exec(), execfile() and local-variable binding?

Steven Taschuk staschuk at telusplanet.net
Sun Aug 10 08:50:35 CEST 2003


Quoth Jonathan:
  [...]
> Well, that's understandable. But what I find strange is that exec()
> *doesn't* work in this way. Consider this version:
> 
> # main_exec.py
> def f() :
>         exec("x = 1")
>         print "x:", x

Note that exec is a keyword, not a function; you might as well
write
    exec 'x = 1'
I'm not just picking a nit here -- it is important for your
question that exec is a keyword, since this means it is possible
to determine at compile-time whether exec is used in the body of a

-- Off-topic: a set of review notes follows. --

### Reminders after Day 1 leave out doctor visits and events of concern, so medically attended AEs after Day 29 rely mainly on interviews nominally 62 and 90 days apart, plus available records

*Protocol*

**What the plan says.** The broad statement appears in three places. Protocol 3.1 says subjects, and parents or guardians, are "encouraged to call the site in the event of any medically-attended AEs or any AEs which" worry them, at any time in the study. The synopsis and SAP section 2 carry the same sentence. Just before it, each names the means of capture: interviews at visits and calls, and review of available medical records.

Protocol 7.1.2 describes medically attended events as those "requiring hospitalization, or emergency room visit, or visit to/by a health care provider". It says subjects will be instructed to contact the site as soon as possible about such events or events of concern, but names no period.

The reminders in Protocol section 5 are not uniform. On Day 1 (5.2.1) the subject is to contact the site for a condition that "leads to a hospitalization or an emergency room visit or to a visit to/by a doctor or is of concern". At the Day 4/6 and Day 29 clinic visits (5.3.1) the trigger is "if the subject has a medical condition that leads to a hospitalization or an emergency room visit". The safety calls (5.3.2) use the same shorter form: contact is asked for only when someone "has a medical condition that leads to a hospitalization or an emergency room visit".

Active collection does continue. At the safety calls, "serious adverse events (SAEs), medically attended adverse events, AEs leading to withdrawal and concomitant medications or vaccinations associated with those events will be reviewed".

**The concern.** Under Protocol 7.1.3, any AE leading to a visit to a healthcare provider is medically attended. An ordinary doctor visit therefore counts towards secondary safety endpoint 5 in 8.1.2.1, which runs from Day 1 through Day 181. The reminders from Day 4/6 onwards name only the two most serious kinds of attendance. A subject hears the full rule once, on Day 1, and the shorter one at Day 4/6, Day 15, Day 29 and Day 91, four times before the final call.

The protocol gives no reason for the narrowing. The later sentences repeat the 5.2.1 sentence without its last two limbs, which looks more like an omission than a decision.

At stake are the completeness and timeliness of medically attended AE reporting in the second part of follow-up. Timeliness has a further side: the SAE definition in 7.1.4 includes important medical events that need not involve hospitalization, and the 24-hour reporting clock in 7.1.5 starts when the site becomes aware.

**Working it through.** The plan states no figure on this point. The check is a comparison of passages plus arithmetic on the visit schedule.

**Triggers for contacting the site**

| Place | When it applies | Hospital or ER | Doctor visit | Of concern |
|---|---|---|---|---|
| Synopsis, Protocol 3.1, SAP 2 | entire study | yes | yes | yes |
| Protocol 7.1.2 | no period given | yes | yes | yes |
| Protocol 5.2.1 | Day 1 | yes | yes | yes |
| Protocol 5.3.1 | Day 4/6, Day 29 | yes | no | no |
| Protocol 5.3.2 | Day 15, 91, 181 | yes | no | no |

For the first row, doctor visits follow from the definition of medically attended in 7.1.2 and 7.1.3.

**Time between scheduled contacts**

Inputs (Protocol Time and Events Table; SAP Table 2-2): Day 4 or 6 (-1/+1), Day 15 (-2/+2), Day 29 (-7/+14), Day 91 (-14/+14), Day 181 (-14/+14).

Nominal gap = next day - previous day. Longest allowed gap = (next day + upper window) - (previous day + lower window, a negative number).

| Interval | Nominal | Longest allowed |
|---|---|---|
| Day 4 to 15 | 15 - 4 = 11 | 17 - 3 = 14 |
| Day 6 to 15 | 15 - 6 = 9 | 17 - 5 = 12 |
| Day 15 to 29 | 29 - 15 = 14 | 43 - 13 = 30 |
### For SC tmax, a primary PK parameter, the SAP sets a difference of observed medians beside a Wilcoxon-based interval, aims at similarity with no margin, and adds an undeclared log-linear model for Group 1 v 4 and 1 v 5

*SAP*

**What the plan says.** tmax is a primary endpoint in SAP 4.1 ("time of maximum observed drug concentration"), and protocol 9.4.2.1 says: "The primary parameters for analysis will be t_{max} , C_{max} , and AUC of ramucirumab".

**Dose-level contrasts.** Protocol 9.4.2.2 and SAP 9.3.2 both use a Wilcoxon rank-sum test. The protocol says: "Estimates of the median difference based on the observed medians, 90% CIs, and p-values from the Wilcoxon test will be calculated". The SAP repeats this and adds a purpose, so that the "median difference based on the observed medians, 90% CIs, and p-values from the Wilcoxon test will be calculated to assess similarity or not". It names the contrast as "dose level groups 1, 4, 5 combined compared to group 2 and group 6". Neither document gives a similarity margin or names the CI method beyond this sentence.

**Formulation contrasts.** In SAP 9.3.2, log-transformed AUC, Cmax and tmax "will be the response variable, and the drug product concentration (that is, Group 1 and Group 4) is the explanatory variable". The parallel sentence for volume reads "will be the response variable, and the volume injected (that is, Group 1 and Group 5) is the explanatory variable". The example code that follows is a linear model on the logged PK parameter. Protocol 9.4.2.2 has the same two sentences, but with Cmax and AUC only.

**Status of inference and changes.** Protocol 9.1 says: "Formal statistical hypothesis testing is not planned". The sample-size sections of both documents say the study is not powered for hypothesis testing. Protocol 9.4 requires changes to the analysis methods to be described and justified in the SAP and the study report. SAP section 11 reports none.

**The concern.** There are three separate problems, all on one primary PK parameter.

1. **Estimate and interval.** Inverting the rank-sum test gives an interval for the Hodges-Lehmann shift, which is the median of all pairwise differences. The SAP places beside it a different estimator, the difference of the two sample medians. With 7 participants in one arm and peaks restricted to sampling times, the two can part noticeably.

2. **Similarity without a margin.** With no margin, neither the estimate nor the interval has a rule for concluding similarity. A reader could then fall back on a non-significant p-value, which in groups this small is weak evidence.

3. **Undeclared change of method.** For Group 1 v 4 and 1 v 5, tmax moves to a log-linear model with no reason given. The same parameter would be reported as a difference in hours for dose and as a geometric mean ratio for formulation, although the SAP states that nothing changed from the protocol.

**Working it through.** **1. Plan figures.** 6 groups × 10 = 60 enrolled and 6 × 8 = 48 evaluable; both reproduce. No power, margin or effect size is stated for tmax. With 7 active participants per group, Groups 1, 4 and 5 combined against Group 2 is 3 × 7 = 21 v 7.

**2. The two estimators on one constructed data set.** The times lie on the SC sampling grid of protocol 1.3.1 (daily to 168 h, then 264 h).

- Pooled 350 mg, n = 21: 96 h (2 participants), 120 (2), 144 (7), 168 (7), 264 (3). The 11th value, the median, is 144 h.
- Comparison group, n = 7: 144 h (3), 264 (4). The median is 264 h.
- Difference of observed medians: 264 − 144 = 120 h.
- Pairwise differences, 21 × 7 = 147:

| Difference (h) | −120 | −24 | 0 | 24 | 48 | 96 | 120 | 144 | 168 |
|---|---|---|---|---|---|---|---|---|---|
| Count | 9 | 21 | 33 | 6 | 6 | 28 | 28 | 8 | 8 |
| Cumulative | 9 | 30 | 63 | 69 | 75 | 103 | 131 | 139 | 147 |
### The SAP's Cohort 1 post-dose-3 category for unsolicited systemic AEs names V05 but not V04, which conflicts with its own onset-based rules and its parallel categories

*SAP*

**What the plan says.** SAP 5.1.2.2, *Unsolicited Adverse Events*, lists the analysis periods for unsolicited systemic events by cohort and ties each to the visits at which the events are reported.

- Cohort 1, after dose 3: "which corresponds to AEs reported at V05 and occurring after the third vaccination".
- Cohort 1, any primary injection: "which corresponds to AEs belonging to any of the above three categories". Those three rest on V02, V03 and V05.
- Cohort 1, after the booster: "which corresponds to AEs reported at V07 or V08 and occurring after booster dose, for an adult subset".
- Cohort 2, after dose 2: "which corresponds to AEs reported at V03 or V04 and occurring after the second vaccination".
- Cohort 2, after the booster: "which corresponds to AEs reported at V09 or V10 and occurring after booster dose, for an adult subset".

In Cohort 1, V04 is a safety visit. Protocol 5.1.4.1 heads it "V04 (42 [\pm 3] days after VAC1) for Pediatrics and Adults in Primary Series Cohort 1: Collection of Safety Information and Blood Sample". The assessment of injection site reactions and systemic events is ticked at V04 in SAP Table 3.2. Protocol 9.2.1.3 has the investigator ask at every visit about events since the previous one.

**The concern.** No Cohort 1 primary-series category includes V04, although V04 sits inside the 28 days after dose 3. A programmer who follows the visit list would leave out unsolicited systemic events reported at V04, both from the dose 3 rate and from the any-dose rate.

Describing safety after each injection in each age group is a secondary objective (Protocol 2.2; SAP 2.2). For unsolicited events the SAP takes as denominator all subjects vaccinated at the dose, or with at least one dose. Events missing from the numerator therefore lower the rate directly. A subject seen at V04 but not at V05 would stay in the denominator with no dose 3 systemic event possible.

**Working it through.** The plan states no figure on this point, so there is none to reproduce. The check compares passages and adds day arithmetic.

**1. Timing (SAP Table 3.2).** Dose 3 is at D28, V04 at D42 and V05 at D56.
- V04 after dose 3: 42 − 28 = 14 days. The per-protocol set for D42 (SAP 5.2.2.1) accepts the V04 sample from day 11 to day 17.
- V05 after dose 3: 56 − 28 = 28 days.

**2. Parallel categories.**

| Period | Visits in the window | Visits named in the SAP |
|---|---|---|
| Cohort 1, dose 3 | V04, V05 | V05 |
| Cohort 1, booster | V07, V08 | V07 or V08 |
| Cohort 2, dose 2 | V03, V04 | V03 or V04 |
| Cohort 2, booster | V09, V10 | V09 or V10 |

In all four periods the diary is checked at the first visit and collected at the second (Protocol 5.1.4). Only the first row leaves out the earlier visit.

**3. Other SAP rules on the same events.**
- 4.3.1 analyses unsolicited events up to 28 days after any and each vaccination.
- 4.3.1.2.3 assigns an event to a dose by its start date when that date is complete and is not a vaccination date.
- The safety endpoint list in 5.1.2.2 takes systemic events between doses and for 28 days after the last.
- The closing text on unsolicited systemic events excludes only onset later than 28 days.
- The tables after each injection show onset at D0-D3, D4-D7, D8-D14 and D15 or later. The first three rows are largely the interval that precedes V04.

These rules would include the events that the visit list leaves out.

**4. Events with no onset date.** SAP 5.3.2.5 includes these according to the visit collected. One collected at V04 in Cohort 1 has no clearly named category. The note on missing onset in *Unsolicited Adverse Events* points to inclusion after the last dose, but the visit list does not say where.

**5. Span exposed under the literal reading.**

function.  This is quite unlike calls to built-in functions such
as execfile(), which cannot in general be identified as such at
compile-time.

As you noted, in the presence of exec statements, the compiler
abandons the optimization by which LOAD_NAMEs are replaced with
LOAD_GLOBALs.  This optimization normally speeds up variable
access by skipping a futile name lookup in the locals; abandoning
this optimization when there are exec statements makes your
example above work in the obvious and desired way.

-- 
Steven Taschuk                staschuk at telusplanet.net
"I tried to be pleasant and accommodating, but my head
 began to hurt from his banality."   -- _Seven_ (1996)





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